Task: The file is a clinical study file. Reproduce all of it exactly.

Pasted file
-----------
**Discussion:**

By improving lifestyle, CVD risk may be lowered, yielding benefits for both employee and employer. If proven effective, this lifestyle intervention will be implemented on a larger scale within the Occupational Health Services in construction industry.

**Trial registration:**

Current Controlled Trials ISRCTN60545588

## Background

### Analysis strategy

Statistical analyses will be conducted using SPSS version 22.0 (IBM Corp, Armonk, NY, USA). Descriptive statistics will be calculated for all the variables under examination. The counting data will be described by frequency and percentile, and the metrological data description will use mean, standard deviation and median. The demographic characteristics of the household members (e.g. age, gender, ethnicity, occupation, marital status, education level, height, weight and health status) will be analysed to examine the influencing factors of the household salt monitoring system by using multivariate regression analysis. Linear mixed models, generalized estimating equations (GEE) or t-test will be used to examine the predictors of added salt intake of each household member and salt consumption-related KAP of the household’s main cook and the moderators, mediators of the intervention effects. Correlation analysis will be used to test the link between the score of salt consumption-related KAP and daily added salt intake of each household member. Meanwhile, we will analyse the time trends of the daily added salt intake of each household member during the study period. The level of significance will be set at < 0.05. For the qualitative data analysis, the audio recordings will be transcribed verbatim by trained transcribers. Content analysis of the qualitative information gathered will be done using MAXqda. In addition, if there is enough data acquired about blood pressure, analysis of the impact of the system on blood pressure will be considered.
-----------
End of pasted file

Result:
**Discussion:**

By improving lifestyle, CVD risk may be lowered, yielding benefits for both employee and employer. If proven effective, this lifestyle intervention will be implemented on a larger scale within the Occupational Health Services in construction industry.

**Trial registration:**

Current Controlled Trials ISRCTN60545588

## Background

### Analysis strategy

Statistical analyses will be conducted using SPSS version 22.0 (IBM Corp, Armonk, NY, USA). Descriptive statistics will be calculated for all the variables under examination. The counting data will be described by frequency and percentile, and the metrological data description will use mean, standard deviation and median. The demographic characteristics of the household members (e.g. age, gender, ethnicity, occupation, marital status, education level, height, weight and health status) will be analysed to examine the influencing factors of the household salt monitoring system by using multivariate regression analysis. Linear mixed models, generalized estimating equations (GEE) or t-test will be used to examine the predictors of added salt intake of each household member and salt consumption-related KAP of the household’s main cook and the moderators, mediators of the intervention effects. Correlation analysis will be used to test the link between the score of salt consumption-related KAP and daily added salt intake of each household member. Meanwhile, we will analyse the time trends of the daily added salt intake of each household member during the study period. The level of significance will be set at < 0.05. For the qualitative data analysis, the audio recordings will be transcribed verbatim by trained transcribers. Content analysis of the qualitative information gathered will be done using MAXqda. In addition, if there is enough data acquired about blood pressure, analysis of the impact of the system on blood pressure will be considered.